How To Become Consistently Great At Every Part Of Online Business | StrongStart.fm – 015

In this episode we’re going to talk about how to take any topic in online business and become consistently great at it.

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One of the key activities I’m doing with my business is breaking down everything into topics, processes, tools, automation, and outsourcing by breaking in to this components I can take each one and either get better at it myself, automate it or outsource it to some service provider, virtual assistant, or freelancer. As I break down my business into these processes, documenting all of them as I go and they’re basically going to form a core part of the free content that I provide at StrongStart.fm and inside of my membership programs.

In this episode you'll learn:

  • How to take an online business topic like blogging and break it down into it's key components and topics
  • Read the top 3 resources I can find about the topic
  • Distill what I've learned into instructions/checklists
  • Determine how much can be automated or outsourced

Action plan:

  • Identify all of the major processes in your business
  • For each, break them down into their core components
  • For each component, identify the top 3 resources for learning to be better at it
  • Read those resources then distill them down to processes and checklists
  • Document the processes and checklists in the tools of your choice
  • For each component, determine if you need to do it yourself, whether you can automate it, and whether you can outsource it
  • From then forward, always use the documented processes, checklists, automation, and service providers
  • Whenever you see any issues or areas for improvement, update the processes and checklists

If you systematically do this for your each part of your business and content, you should see huge improvements in your productivity and quality.

Over the coming months as I do this in my business I will be providing all of the resources, checklists, and automation in my free content and membership programs.

I have created a diagram of the process I described in this episode:

Image of a 5 step process

Links and resources mentioned in this episode:

CoSchedule (affiliate link)

Process.st (affiliate link)

Asana

Transcript Download

Transcript

Hey everybody, Dave Ziembicki here, welcome to StrongStart.fm. My mission is to help you design, automate, and outsource the technology of your online business. In this episode we’re going to talk about how to take any topic in online business and become consistently great at it.

One of the key activities I’m doing with my business is breaking down everything into topics, processes, tools, automation, and outsourcing by breaking in to this components I can take each one and either get better at it myself, automate it or outsource it to some service provider, virtual assistant, or freelancer. As I break down my business into these processes, documenting all of them as I go and they’re basically going to form a core part of the free content that I provide at StrongStart.fm and inside of my membership programs.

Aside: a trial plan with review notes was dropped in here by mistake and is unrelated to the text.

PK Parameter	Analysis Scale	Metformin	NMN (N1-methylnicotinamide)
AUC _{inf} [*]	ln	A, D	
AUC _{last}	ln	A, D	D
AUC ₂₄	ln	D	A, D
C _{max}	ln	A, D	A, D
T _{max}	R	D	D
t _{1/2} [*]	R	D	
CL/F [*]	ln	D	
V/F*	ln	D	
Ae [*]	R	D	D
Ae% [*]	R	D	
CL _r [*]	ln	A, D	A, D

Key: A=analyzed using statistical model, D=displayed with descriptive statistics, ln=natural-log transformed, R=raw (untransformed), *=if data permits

For this episode, as a free bonus, I’ve created a diagram of the process that I’m going to describe here that shows you step by step how to break down any topic and become consistently great at it. The diagram’s going to be available over in the show notes at strongstart.fm/015.

What do I mean by breaking everything down? Well, for this episode, we’re going to take the example of a blog post. How do you become consistently great at creating and publishing blog posts? For a topic like this, what I do is I make a list of all of the elements that make up a great blogpost. Here is the example that we’re going to run through.

Most good blog posts start out with a process of research and gathering data and information and even statistics for the content and topic that you’re going to be writing about. As an example, most blog posts, if it’s just a random spouting of opinions without any supporting evidence, they’re not really going to be considered great by your audience.

Anybody can sort of spew out an opinion, but a piece or a post that has a lot of opinions in there but backed up by research, backed up by data, backed up by statistics, those are the ones that tend to resonate more with an audience because you’re providing some additional value, an addition to just put an opinion out there. You’re doing some research, maybe you’re summarizing some data that you found or you’re backing up your opinions with the opinions of other experts that happen to agree with you.

A good blog post also usually have some form of key word research that’s done ahead of time as well. If you’re trying to write an epic piece of content or a definitive guide or something along those lines, what you’re going to be want to be doing is doing some key word research related to that blog post so that in addition to whatever your topic is, you’re going to go out there and find the popular keywords, maybe the long tail keywords that you want to have included inside of your post to improve your search rankings. Look at some of the other sites that are out there that do link back links to other articles or refer to other articles and so forth. You know, key word research might be a core part of your blogpost process.

Once you’ve got some of the basic research done, other steps in the process include thinking about the headline for your post. Something we’ll cover here in a future episode, but there’s entire books written about just how to write great headlines. The importance of headlines really can’t be under estimated in this online world where billions of blog posts and podcasts and all of this are published on a monthly basis. So headlines are something that’s ‘important and that you want to spend some time on.